“This extremely unique and rare scenario poses the question: [Does] filming and uploading YouTube videos from your home constitute the home as a business?” he said. “Does it matter how many views I have or how much income I make from it? Because to be honest, I do the same thing millions of other Americans do.”
Chandler, who did not respond immediately to a request for comment, accused a disgruntled neighbor of reporting him to the county.
Dana Johnson, Cobb’s head of Community Development, confirmed that a “notice of violation” was issued to the property owners on two counts: too many unrelated individuals living in a home (county code allows a maximum of two), and running a business out of a home without a business license.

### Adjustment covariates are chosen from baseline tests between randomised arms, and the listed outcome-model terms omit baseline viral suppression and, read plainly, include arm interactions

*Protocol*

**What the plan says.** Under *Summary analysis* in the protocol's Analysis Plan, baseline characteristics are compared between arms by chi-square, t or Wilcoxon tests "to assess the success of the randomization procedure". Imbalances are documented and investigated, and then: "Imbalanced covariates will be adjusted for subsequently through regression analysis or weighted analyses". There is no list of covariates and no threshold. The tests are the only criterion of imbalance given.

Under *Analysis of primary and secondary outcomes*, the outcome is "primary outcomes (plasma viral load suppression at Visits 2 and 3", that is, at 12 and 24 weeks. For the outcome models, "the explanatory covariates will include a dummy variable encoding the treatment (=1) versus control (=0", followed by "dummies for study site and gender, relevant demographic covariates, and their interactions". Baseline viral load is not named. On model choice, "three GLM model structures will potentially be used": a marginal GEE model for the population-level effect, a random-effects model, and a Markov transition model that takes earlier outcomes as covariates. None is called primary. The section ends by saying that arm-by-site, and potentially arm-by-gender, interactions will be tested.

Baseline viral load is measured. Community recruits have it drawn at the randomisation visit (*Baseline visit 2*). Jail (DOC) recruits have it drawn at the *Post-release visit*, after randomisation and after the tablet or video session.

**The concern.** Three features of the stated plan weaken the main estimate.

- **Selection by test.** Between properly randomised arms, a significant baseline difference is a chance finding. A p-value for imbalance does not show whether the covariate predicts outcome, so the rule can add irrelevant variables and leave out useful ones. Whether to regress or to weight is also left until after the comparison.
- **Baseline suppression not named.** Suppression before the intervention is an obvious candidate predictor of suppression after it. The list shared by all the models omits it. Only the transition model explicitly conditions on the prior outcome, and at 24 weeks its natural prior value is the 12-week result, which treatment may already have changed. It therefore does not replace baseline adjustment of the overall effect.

“All businesses are required to obtain a business license for their activities in Cobb County, regardless if you are in a commercial area or a home based business,” Johnson wrote. “ ... There are specific rules for running a business out of your home, which differs from those in a commercial area, to ensure that the residential integrity of neighborhoods are not compromised.”
Johnson said the tenants of the home, presumably Chandler and his roommates, filed for a business license and a land use permit on Wednesday.
The question of online home businesses has come up before. Last month, the county issued a license for a two individuals who ran a craft business from home on the condition they have no employees, no signs, no pickups and no deliveries.